By Chris Bidmead
USB Flash drives are getting cheaper, and their capacities are rising rapidly. But with larger capacities, another important factor is beginning to emerge – the speed data can be transferred on and off the device.
Kingston’s HyperX range of DRAM memory modules is acclaimed among the speed-seeking games community. The company has now launched a range of USB Flash drives under the same brand name. But what’s in a name?
My first hard drive, a Shugart ST-506 installed back in the very early 1980s, was 5 MB in size. Yes, that’s megabytes. Floppy disks, previously my sole storage resource, were measured in kilobytes – a couple of hundred of those at the most. USB Flash drives also started small, appearing on the market in late 2000 with a capacity of 8MB. The data transfer rate of those first USB devices was a mere 12 Mb/s.
I’m trotting out this history lesson to explain why an old codger like me finds the 64GB HyperX Fury USB drive so genuinely (to put a wildly overworked word to its proper use) “awesome”. This thumb-sized device can contain nearly 13,000 times the capacity of my first 5-¼ inch hard drive, and instead of having to spend an entire afternoon programming the BIOS in hex to make it work (as I did with the Shugart) I simply plug it into a USB port on my MacBook Air or Linux or Windows desktop machine.
And thanks to the latest USB 3 specs the data now moves across that interface up to 60 times faster. I say “up to” because flash drives have different speeds for reading and writing: reading is generally much faster.
And while we’re on the subject, look out for those quoted units. Link transfer speeds are normally measured in megabits per second (Mb/s), but data rates will typically be quoted as megabytes per second (MB/s). With eight bits to a byte, and allowing for extra bits used in the transfer for control purposes, this normally translates to an order of magnitude difference between the two units.
On a rather less technical note, one of the major annoyances with USB Flash drives is the removable, and therefore losable, drive cap. I prefer the kind with an integrated connection cover, usually achieved with a slide or a swivel. Second-best is the removable cap that can be clipped onto the non-business end of the device when it’s plugged in. The HyperX Fury takes this approach, but the clip is somewhat feeble, and the cap could easily get lost.
The Kingston USB drive arrives factory formatted as FAT32, but with 64GB to play with this may not be the most useful filesystem. FAT32 limits file size to 4GB: if you’re likely to be dealing with big files (if you’re recording HD streams, for example) you might want to reformat the drive to XFAT. The XFAT allows for practically limitlessly large files without the additional overhead of a more complex filesystem like NTFS, and can be read and written on all modern operating systems (Linux may need special drivers). Be aware though, that XFAT is especially encumbered by Microsoft licensing restrictions, and may not therefore always be appropriate for your use.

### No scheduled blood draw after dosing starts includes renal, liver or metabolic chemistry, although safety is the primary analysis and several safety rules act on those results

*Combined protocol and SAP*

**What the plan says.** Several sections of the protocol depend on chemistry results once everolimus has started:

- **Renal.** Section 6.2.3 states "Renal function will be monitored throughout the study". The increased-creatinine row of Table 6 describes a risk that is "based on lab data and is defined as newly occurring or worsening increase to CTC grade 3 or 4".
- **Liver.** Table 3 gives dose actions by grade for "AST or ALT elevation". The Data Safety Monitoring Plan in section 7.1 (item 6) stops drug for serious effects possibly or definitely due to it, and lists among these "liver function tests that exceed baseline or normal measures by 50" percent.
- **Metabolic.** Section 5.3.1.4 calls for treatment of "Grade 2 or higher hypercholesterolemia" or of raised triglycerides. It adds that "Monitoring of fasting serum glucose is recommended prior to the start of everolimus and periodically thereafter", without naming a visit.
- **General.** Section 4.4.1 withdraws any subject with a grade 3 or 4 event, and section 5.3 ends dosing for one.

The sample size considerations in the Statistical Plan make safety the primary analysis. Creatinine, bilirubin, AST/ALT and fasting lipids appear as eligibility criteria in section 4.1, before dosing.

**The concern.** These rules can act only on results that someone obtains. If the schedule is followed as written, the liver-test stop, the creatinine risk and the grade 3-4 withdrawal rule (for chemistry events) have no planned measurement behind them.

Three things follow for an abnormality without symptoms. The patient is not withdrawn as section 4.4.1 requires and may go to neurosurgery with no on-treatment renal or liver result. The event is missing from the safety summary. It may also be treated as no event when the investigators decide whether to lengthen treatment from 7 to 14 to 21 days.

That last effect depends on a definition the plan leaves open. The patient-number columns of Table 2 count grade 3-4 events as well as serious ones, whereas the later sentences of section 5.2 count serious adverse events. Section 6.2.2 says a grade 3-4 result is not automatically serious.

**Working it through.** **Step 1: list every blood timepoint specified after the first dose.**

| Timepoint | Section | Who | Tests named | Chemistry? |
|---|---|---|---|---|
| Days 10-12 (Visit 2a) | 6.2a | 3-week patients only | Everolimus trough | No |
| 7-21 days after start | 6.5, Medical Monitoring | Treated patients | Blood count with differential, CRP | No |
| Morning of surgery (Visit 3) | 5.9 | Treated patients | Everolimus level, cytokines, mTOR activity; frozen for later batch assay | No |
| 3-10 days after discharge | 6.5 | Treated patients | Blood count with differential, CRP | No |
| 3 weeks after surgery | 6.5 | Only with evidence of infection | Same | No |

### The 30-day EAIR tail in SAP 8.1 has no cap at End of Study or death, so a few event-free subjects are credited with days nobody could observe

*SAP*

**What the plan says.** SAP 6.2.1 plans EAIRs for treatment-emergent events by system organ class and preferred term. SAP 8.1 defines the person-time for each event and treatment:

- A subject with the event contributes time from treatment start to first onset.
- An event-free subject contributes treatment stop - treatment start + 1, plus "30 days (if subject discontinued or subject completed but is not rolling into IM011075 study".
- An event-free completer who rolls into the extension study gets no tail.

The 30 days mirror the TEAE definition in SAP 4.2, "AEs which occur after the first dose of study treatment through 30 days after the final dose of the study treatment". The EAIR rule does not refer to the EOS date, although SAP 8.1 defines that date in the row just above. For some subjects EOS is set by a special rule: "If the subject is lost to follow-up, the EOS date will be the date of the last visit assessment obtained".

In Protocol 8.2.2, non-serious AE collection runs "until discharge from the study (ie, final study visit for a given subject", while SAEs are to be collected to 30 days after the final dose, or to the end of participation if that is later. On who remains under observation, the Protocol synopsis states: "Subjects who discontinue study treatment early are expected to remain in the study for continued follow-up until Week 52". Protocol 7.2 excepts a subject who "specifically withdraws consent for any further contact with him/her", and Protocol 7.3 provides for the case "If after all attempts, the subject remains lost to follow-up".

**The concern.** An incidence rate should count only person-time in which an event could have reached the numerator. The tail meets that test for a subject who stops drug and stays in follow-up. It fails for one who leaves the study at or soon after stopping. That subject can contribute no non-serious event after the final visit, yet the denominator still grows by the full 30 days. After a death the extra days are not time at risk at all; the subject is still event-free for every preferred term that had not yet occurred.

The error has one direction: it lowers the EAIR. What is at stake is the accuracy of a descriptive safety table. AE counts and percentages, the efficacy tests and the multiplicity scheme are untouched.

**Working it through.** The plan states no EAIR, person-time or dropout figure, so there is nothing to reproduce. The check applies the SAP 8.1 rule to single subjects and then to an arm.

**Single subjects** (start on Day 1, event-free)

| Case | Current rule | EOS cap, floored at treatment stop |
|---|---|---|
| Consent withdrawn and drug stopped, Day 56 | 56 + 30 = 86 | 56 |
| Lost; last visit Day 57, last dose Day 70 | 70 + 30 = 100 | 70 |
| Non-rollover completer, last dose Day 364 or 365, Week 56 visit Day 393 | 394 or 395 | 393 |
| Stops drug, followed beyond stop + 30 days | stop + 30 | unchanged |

Alongside the megabytes/megabits snare, Kingston’s product styling and branding is another potential source of confusion. There are two different versions of the “HyperX” brand in the USB drive range: the “Fury” and the “Datatraveler.” From the names you might expect the Fury to be racier and chunkier, with the Datatraveler catering for the more sedate business market. Actually it’s the other way round. HyperX Datatravelers range from 64GB up to a huge 256GB, and push the USB 3.0 bus speeds closer to the max, reading and writing at 225MB/s and 135MB/s respectively. The Fury range, despite its racy name and styling is more modestly specced, with USB 3.0 read/write speeds of 90MB/s and 30MB/s.
Speed and capacity come at a price, and it seems Kingston thinks only the “put it on expenses” business market can afford the best that USB Flash has to offer, leaving games players (who will be paying out of their own pockets) with much more modest technology, albeit dressed up in go-faster stripes and marketed under an aggressively racy name.
My advice: ignore the branding and the styling and just look at what you’re getting for your money. The Fury drive reviewed here gives you a very decently performing 64GB for around 25 quid. If you must have the very fastest and biggest USB flash drive, look for the Datatraveler range and be prepared to pay nearly twice the price.
Star Rating: 4/5